The third setup is the most commonly electrolytic reduction configuration that is used in the conservation of metal artifacts. The setup consists of multiple artifacts all in the same vat and all artifacts connected to a single DC power supply. This configuration is the least desirable of the three setups, though it does provided advantages in processing a larger quantity of artifacts. The previous setups needed a DC power source for each artifact, which takes up space that can be used for conserving more artifacts. Multiple artifacts connected to a single DC power source is cost-effective and can provide more lab space for artifact conservation and analyses.
Post Electrolytic Reduction Procedures
Electrolytic reduction is used to stabilize an artifact, but without proper conservation efforts after electrolysis, the artifact will start the corrosion process over again. One method to prevent corrosion from occurring is the application of tannic acid. Tannic acid creates a corrosion resistant film that seals the metal from moisture in the atmosphere. To apply the tannic acid the artifact has to be heated, most commonly by boiling in distilled water, to open the pores in the metal and then tannic acid is applied. The artifact is then left to dry and the process repeated a minimum of three times to ensure that the artifacts are completely sealed. The tannic acid will stain the metal black which can often be seen on metal artifacts such as cannons. The application of tannic acid is commonly the last step in the preservation of a metal artifacts, though it is recommended that an additional sealant, such as microcrystalline wax be used (Hamilton, 2011).
With most metal artifacts recovered from maritime site being conserved with the use of electrolytic reduction it is important for maritime archaeologists to understand this essential process. Electrolytic reduction produces stable artifacts with little effort and does not consume large amounts of a project’s budget. Ample laboratory space is needed for larger artifacts while smaller artifacts could be stored and conserved in a relatively small amount of space. The processes of electrolytic reduction can also provide curators with more time to focus on other aspects of a project, due to the fact that constant monitoring of the electrolytic reduction process is not needed. Though stabilization of artifacts may be crucial to a project it is important to note artifacts that need to have their surfaces maintained, such as coins or artifacts with inscriptions and designs, may not be suitable for the processes of electrolytic reduction.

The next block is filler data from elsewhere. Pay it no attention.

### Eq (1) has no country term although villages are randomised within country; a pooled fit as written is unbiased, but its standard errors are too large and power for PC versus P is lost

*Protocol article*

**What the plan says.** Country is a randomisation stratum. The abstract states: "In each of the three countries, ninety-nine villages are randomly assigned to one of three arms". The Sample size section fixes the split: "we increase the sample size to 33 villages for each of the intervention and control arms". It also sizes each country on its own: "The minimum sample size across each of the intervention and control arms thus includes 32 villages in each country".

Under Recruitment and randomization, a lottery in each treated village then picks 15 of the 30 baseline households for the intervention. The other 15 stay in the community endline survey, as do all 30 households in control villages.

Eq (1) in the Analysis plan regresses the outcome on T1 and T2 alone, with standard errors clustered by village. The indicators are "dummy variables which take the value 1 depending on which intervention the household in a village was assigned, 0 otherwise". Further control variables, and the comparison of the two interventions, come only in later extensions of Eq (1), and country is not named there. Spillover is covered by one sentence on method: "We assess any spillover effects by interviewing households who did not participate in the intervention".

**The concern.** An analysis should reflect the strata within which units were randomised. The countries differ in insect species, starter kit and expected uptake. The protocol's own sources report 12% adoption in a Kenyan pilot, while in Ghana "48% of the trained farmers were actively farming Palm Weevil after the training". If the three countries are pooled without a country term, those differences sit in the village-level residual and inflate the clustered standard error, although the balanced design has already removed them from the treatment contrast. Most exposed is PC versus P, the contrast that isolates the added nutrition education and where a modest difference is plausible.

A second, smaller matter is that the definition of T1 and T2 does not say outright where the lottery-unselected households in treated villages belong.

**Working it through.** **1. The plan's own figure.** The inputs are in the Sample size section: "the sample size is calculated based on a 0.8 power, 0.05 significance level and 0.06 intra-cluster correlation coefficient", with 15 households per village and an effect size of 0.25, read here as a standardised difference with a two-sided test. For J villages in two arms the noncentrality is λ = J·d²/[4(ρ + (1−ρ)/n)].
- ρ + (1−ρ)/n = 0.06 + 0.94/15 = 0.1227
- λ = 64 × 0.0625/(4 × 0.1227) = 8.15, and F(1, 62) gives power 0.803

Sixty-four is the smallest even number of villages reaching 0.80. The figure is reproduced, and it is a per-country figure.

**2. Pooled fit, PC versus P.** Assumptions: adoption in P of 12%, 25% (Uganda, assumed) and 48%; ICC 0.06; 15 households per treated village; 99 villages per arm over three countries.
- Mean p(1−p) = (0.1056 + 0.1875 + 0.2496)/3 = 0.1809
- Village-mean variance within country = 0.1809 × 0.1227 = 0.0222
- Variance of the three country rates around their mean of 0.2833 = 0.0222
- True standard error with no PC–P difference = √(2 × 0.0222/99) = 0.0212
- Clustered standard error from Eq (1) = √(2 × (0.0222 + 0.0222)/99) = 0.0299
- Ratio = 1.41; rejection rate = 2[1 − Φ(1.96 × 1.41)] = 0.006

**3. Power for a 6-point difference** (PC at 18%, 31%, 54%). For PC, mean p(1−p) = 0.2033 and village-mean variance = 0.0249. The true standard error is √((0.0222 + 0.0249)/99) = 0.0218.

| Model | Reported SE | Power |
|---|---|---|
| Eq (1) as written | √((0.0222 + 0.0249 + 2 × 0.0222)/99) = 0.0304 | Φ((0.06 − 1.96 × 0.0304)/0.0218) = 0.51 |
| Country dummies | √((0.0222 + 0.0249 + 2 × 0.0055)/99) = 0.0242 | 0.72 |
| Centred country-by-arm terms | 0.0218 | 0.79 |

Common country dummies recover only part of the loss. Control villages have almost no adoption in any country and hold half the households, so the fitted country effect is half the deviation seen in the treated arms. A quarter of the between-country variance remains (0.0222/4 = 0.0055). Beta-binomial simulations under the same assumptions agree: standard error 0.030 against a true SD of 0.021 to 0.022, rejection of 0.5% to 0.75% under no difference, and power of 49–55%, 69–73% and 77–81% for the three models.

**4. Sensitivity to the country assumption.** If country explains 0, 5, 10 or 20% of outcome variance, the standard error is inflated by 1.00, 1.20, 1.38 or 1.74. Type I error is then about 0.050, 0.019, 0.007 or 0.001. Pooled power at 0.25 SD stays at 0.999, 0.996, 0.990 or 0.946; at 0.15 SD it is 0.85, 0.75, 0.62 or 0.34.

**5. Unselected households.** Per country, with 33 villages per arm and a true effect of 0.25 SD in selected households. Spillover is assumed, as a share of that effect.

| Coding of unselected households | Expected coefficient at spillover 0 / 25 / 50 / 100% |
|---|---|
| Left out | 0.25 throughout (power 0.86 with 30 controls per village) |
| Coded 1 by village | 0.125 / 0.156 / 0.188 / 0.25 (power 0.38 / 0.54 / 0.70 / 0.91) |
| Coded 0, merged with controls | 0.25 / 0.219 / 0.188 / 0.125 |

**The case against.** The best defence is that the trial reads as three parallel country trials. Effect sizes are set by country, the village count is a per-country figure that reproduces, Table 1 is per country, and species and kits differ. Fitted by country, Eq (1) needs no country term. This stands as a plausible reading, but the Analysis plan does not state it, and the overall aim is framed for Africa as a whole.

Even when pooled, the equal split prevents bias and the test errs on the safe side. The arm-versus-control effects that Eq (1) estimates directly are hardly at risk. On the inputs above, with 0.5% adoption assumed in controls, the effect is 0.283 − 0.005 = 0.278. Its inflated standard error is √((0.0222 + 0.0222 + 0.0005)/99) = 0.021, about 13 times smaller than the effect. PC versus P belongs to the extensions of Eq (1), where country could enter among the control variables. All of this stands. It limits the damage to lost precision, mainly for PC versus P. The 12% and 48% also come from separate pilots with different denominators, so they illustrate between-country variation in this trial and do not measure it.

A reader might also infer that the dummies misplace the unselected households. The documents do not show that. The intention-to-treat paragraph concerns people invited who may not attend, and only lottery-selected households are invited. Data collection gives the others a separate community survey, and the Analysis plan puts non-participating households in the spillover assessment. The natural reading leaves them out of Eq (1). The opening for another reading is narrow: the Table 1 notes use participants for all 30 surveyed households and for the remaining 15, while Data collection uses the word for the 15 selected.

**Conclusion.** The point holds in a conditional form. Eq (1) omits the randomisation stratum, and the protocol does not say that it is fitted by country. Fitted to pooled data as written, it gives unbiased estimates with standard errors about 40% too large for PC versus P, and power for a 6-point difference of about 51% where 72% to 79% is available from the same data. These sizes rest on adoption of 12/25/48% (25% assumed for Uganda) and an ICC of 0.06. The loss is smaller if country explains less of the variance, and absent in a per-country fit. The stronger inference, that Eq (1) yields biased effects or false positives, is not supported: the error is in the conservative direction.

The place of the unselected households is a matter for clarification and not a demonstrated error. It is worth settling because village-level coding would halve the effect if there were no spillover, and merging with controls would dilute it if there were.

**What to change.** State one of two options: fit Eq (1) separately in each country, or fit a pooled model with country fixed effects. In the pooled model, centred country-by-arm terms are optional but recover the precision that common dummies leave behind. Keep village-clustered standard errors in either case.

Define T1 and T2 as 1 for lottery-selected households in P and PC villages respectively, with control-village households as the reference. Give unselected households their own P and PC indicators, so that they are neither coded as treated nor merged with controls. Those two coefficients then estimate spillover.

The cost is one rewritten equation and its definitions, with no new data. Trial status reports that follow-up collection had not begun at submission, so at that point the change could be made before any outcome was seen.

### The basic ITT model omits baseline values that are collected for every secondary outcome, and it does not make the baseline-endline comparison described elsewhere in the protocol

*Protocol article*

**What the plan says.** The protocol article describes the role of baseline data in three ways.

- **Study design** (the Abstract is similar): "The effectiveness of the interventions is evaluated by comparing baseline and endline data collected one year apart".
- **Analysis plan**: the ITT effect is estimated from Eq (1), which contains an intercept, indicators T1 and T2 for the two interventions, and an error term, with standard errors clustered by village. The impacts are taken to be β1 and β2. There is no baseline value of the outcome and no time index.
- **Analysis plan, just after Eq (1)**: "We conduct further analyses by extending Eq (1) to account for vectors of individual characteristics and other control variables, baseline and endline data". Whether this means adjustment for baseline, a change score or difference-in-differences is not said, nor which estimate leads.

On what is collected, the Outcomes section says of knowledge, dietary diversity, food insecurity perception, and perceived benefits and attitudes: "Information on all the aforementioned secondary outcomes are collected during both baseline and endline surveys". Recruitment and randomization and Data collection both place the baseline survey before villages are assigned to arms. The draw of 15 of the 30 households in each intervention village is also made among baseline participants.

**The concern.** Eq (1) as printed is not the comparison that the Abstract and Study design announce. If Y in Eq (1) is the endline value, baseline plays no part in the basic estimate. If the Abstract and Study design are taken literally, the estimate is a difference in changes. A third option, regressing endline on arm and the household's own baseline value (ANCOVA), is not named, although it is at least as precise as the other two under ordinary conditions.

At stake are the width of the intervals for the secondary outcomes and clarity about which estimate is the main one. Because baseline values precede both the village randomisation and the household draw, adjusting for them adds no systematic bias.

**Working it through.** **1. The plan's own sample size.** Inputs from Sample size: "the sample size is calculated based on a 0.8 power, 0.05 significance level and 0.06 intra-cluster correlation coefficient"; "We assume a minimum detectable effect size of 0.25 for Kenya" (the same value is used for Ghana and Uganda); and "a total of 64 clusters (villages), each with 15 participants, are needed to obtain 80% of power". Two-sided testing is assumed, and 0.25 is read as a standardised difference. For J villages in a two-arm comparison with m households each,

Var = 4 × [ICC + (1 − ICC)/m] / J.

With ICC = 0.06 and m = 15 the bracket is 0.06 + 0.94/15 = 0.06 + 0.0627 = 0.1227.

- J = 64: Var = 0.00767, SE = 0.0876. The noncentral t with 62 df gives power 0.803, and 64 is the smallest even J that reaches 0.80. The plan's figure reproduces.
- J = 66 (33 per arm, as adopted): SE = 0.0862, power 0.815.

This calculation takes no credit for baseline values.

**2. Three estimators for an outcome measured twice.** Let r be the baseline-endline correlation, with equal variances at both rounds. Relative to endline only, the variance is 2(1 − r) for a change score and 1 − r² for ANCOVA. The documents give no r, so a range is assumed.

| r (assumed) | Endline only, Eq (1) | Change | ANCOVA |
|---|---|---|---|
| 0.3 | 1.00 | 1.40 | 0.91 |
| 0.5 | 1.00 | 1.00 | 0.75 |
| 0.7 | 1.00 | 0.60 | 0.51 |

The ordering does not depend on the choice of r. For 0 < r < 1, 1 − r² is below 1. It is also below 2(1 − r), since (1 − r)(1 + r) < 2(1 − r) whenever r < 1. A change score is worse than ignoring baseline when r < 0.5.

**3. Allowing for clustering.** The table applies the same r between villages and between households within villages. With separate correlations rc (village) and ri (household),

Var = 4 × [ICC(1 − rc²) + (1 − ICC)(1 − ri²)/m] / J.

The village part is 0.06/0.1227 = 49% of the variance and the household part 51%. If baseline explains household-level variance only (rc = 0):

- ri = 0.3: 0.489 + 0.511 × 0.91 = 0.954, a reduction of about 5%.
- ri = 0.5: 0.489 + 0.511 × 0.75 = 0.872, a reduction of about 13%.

Hamilton, Donny L., 2011, Archaeological Metal Artifact Reduction/Cleaning by Electrolysis. Texas A&M University. http://electrochem.cwru.edu/encycl/art-a04-archaeology.htm
Hamilton, Donny L., 2010 Methods of Conserving Archaeological Material from Underwater Sites. ANTH605 Conservation of Cultural Resources I. Nautical Archaeology Program, Texas A&M University http://nautarch.tamu.edu/CRL/conservationmanual/index.htm
Kipfer, Barbara A.,2000 Encyclopedic Dictionary of Archaeology. Kluwer Academic, Plenum Publishers, New York.
Rodgers, Bradley A.,2004 The Archaeologist’s Manual for Conservation: A Guide to Non-Toxic Minimal Intervention Artifact Stabilization. Kluwer Academic, Plenum Publishers, New York.